The radio source PKS 0400-181 was originally identified with a 16th magnitude spiral galaxy (Savage & Wall, 1976). Subsequent VLA observations, however, revealed it to be an extreme Cygnus-A type edge-brightened, double-lobed radio source (Shaver et al., 1983). Such sources had in the past always been associated with elliptical galaxies, so this apparent identification of a classical radio double with a spiral galaxy generated considerable interest. There were two possible interpretations: either this was the first case of a classical radio double physically associated with a spiral galaxy, or it was a mis-identification with an undetected background elliptical galaxy. As no radio core was detected down to relatively low flux densities, a definitive identification based on astrometry was not possible, and a variety of other observations also failed to solve the puzzle.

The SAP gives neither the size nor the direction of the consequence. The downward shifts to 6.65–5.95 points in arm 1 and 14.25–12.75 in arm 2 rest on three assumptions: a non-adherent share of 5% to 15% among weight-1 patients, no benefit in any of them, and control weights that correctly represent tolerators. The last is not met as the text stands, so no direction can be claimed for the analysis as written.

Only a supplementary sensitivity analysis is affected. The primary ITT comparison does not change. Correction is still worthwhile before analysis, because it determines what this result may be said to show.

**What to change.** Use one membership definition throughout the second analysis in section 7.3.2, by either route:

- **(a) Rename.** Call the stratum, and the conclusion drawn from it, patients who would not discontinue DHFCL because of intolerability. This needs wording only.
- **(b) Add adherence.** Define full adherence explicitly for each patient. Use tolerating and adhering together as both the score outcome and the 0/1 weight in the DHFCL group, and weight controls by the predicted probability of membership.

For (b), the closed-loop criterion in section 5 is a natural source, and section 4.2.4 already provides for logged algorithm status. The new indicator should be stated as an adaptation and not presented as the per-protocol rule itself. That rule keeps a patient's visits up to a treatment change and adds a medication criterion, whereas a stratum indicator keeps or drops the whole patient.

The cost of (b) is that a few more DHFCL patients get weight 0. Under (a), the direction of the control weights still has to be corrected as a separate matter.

CCD R and I -band images finally provided a tentative answer. They revealed the presence of a very red and slightly extended object superimposed on the image of the spiral, just 24 from its centre and close to the radio centroid. It was concluded that this is probably a background elliptical, and that its properties (and those of the radio source) are consistent with a redshift of (Shaver et al., 1983).
Some years later the radical suggestion was made that spiral galaxies may be completely opaque (Valentijn (1990) - although this has been the subject of considerable controversy; e.g. Huizinga & van Albada (1992); White & Keel (1992) - it has even been suggested that distant quasars may be totally obscured by intervening galaxies (Ostriker & Heisler, 1994)). If that were the case, the above interpretation of PKS 0400-181 would have to be completely re-considered. We have tested this interpretation by obtaining a spectrum of the red object, and here we present the results of these observations.
© European Southern Observatory (ESO) 1997
Online publication: June 30, 1998